Maybe you’ve read one of his famous books, maybe you’ve read them all, or maybe you’ve just seen the film’s based on his work… no matter what, it is tough to find anyone out there, who has never heard of J.R.R. Tolkien. The Lord of the Rings was groundbreaking at its time, taking the atmospheres and feelings of classic works such as Beowulf and presenting the stories in a more palpable, world-reaching container. Skip forward 50 years, and the film adaptations of the book became the standard for grand scale filmmaking and special effects epics set in the realm of high fantasy. Yet just a miniscule portion of fans of either his books or the movies they inspired, including The Hobbit trilogy, know the background of J.R.R. Tolkien.
The new biopic about the legendary storyteller and professor, Tolkien, stars Nicholas Hoult and Lily James and touches on many of the important and meaningful portions of the author’s young life, all while whisking in some of the people, places, and creatures that inhabit the worlds he’d go on to create. Though don’t be fooled… while it can be easy to fall into the trap, the film stays clear of trying to pinpoint every exact moment in Tolkien’s life he gained a particular inspiration for moments in his text. Hoult, who portrays the film’s subject matter as a young scholar in love with a girl while being pulled away by his great expectations as a scholar—and the impending doom of the First World War—was kind enough to sit down with us to talk about what it is like to portray a man of such well known stature and importance.
Unless they are Tolkien historians, most people just think of him as that picture of an older man, a lot of times seen with a pipe. Was it hard for you to get over any preconceived notions you might have had about him?
I really didn’t have that many preconceived notions. It was one of those mad things that when I read the script, I suddenly realized that I cherished his stories and the mythology he created, but I didn’t know anything about him or where they stemmed from. So to read this and learn about his childhood, and when he was a young man—those friendships and relationships that then sparked his imagination and creativity, and gave him that space to come up with those stories—I was really inspired and loved the story.
Well, talking about those images he created; in the sections of the film that are during The Great War, we see a lot of romanticized ideas of what he may see out there, and it certainly isn’t what he is thinking about in the moment, but what are you reacting to in those sections? Is it more about the war, or what the script is trying to paint?
It’s a mix, because the war-like elements of it, [director Dome [Karukoski] had these wonderful ideas in terms of—you know a lot of the images we see of World War I are these black and white propaganda images. His inspiration was the colors that would be intertwined, but also, the true reality of it, which is horrific. And then Tolkien suffered from trench fever. So it was one of those things to have those slightly hallucinatory elements embedded into this very realistic war tone, [it] was something I thought was very cinematic and wonderful. There’s this odd thing where you’re playing it very real—and the sets they built were so realistic that you’d be in this very visceral environment, but it would also be with a slight twist of the imagination of what was happening.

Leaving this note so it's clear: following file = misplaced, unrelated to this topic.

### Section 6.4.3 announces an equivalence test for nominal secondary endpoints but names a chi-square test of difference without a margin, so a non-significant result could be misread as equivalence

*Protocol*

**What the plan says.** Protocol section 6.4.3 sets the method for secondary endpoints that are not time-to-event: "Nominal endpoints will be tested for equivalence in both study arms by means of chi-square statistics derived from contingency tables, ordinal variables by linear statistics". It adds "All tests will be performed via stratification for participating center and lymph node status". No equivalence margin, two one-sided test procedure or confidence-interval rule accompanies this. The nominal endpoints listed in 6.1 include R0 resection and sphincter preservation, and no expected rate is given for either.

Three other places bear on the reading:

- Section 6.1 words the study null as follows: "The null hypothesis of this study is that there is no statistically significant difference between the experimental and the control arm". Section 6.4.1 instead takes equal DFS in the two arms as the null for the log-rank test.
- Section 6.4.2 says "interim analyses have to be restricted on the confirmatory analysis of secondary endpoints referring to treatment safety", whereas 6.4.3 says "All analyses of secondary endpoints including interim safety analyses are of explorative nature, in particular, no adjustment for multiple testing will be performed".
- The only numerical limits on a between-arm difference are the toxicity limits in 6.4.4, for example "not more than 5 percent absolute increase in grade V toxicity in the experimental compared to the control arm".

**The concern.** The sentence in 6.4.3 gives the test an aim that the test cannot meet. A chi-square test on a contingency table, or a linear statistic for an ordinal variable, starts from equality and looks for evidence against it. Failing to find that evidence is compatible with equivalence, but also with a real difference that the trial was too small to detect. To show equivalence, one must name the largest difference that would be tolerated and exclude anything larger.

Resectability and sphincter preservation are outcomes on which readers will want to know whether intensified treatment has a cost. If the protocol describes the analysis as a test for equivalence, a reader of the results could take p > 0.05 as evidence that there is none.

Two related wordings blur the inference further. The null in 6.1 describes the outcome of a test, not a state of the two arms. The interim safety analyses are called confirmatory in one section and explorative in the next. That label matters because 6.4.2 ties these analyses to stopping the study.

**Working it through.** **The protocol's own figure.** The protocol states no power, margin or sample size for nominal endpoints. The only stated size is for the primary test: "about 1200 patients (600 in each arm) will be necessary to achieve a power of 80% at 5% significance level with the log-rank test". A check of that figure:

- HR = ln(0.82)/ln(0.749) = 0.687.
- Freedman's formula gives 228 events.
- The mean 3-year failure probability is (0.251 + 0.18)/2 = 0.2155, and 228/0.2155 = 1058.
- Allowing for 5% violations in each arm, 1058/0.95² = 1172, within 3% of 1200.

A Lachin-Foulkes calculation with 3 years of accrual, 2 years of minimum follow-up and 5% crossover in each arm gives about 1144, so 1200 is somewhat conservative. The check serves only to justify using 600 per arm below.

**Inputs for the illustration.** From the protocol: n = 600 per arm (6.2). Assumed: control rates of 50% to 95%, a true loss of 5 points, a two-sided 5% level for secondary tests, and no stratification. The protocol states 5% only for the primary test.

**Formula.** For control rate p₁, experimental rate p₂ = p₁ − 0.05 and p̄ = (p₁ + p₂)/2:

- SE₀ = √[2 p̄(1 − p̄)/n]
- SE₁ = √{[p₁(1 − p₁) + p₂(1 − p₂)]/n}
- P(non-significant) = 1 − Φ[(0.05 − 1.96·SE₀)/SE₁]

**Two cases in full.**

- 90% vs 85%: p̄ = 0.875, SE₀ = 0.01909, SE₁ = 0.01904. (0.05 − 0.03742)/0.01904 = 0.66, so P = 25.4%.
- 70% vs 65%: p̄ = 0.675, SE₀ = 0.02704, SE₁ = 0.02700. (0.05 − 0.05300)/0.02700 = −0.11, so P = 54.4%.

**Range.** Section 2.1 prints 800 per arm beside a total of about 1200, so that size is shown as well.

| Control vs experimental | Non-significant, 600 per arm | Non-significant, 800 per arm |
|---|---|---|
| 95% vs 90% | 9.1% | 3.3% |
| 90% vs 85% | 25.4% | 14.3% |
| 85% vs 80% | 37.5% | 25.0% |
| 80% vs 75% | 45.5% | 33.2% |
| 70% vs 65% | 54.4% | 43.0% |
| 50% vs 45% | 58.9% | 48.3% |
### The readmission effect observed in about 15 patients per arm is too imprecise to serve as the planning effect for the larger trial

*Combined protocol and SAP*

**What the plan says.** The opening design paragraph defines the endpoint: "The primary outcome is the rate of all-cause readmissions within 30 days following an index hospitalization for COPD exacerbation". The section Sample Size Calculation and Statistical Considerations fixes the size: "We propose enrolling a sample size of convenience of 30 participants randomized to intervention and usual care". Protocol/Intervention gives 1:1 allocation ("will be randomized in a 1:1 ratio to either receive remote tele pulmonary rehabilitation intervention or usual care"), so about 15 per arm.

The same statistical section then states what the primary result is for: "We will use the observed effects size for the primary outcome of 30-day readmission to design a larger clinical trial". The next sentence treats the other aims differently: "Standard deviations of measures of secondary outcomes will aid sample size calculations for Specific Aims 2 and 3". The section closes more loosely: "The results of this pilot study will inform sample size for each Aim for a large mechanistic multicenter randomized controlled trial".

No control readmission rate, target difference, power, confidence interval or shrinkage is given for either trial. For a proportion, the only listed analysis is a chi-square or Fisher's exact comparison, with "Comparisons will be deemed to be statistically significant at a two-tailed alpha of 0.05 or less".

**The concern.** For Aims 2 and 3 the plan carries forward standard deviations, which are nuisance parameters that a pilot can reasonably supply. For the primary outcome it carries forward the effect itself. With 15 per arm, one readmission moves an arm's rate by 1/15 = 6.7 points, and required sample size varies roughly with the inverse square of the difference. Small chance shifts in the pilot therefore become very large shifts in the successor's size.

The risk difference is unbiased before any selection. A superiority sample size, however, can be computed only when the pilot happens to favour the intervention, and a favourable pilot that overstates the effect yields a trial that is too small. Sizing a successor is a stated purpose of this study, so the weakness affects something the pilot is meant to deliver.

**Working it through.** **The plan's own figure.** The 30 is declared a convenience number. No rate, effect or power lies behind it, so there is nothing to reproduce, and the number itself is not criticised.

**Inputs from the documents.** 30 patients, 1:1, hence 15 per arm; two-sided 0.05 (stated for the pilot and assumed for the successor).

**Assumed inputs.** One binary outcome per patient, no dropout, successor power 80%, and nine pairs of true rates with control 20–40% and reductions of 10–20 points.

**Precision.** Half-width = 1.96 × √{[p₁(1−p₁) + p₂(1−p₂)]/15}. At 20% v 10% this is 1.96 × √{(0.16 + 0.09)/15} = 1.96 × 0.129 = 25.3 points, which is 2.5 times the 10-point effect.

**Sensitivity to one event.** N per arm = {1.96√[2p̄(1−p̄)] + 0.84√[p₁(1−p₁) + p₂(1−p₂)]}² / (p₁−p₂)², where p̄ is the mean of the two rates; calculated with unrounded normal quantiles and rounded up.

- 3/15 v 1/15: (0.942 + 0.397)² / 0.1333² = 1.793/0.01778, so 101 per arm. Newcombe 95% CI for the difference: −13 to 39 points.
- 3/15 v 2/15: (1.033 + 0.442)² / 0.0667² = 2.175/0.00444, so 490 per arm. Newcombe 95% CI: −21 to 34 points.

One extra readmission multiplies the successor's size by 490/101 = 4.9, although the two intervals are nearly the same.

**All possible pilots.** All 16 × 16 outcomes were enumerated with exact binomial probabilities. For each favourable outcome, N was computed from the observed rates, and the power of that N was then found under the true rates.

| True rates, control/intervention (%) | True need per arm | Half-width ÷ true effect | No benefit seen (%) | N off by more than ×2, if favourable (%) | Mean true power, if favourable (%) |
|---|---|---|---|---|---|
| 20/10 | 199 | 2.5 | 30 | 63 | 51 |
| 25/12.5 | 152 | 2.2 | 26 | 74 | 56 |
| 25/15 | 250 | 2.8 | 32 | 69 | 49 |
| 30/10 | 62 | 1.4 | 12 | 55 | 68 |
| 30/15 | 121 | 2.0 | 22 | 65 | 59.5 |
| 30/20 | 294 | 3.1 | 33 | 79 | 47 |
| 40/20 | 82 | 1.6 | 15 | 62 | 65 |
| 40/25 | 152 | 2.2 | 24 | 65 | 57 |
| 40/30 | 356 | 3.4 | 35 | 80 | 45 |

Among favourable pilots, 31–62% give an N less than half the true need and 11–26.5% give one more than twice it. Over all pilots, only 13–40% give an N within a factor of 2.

For a film like this, yes it is based on real people, but it is ultimately just a story about friendship and love.
Is that mainly what you were drawn to?
Completely, I think it is one of those things where by; as a fan, I love to see where it all came from and learn about the man. But also, at the same time, it was something that if you read that script, you’d see it as a story that stand alone in terms of the young orphan finding love and friendship, and the space to create. It’s an inspiration. so that is what I loved about it.
I don’t want to take away from anyone else in the film, but it must be wonderful to spend any amount of time with Derek Jacobi.
Yeah, we were so fortunate to have him be a part of this. And also Professor Wright [played by Jacobi], who was Tolkien’s professor at Oxford, and Tolkien later took on that same position later on, to see that character and that person that pushed him, and also saved him—you know he was on the verge of being kicked out of Oxford and his life would have taken a very different course. So to find someone to find and nurture that talent, and then have Derek Jacobi on set to bring him to life, was brilliant.
It almost feels like everyone in his life was there to nurture those feelings. Not that he could not have done anything on his own, but he needed that push from everybody.
Yeah, completely. I think that is the same with anybody who does great things in life. When you go back and you map out the influences and ideas, and the people who made it possible—yeah, that’s what this story is all about.
I’m kind of interested to know, with all of the people that you’ve worked with, and of course you have tremendous talent of your own, but do you ever find that you’ve picked up affectations of them, portraying them in any way?
I’ll tell you, the only reason I ask, and it has been so long, so I don’t even see why there is reason for this to be… but when you’re talking to Edith on the beach before you deploy, it was a little Hugh Grant-ish, to me.
Maybe—yeah, there is probably some—I mean, certainly working with him when I was at that age, he’s certainly someone that I look up to in terms of his work ethic, how he treats people. It was a great first influence when I was working with him, so maybe I’ve taken on board a few little things.